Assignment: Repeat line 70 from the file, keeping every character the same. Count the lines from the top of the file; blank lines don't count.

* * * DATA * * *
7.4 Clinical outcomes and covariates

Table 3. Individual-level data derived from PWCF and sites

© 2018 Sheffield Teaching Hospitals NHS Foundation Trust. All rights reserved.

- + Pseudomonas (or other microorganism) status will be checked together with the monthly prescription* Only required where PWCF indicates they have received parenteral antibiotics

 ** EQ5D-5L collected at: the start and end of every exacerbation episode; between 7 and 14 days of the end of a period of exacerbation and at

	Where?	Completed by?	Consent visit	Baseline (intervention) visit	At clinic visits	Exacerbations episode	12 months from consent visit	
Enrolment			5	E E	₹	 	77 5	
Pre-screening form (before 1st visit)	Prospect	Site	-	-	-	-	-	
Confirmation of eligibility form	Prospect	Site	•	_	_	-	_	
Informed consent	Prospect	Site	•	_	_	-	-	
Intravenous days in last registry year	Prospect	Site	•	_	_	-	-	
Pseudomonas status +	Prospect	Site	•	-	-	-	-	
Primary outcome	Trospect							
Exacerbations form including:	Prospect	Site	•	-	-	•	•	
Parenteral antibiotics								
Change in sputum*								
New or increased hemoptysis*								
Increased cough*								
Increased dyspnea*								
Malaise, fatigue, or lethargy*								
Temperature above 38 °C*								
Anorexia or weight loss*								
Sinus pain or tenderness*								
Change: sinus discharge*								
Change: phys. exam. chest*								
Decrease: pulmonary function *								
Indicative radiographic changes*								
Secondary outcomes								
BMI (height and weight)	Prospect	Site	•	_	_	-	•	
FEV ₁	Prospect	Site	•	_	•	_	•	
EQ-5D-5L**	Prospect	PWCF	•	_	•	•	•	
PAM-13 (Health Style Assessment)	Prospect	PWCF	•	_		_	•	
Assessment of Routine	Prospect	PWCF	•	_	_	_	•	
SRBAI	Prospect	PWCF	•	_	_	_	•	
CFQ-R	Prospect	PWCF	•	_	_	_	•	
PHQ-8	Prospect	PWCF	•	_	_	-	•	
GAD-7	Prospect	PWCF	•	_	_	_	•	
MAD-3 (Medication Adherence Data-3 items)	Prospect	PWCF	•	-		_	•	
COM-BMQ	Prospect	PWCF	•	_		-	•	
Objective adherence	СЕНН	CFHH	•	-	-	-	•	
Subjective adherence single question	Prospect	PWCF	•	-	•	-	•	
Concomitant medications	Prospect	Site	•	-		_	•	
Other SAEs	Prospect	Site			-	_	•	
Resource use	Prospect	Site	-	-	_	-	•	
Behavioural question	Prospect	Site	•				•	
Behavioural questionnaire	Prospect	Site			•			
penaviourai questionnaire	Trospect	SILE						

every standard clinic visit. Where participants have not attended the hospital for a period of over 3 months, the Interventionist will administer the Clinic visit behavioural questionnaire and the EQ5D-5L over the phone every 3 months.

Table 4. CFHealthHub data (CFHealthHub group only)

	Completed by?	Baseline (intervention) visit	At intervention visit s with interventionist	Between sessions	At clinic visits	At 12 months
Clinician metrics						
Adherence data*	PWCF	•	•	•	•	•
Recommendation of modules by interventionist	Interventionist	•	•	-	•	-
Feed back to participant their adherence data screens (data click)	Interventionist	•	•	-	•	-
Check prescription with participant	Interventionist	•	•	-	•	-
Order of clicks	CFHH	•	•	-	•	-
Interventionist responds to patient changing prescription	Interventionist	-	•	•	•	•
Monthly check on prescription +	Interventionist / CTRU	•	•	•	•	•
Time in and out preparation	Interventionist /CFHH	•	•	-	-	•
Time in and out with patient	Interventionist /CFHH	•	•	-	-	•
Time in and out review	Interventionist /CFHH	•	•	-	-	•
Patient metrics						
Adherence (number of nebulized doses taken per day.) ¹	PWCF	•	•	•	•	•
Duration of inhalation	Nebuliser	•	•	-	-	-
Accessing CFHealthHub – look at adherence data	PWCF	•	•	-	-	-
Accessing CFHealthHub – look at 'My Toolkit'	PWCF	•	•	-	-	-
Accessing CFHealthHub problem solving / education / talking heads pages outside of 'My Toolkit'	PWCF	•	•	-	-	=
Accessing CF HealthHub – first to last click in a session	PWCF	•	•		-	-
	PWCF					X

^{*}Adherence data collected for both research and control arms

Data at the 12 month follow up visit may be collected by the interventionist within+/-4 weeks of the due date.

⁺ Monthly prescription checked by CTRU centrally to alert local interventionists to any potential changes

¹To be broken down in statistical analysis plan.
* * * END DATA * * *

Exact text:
^{*}Adherence data collected for both research and control arms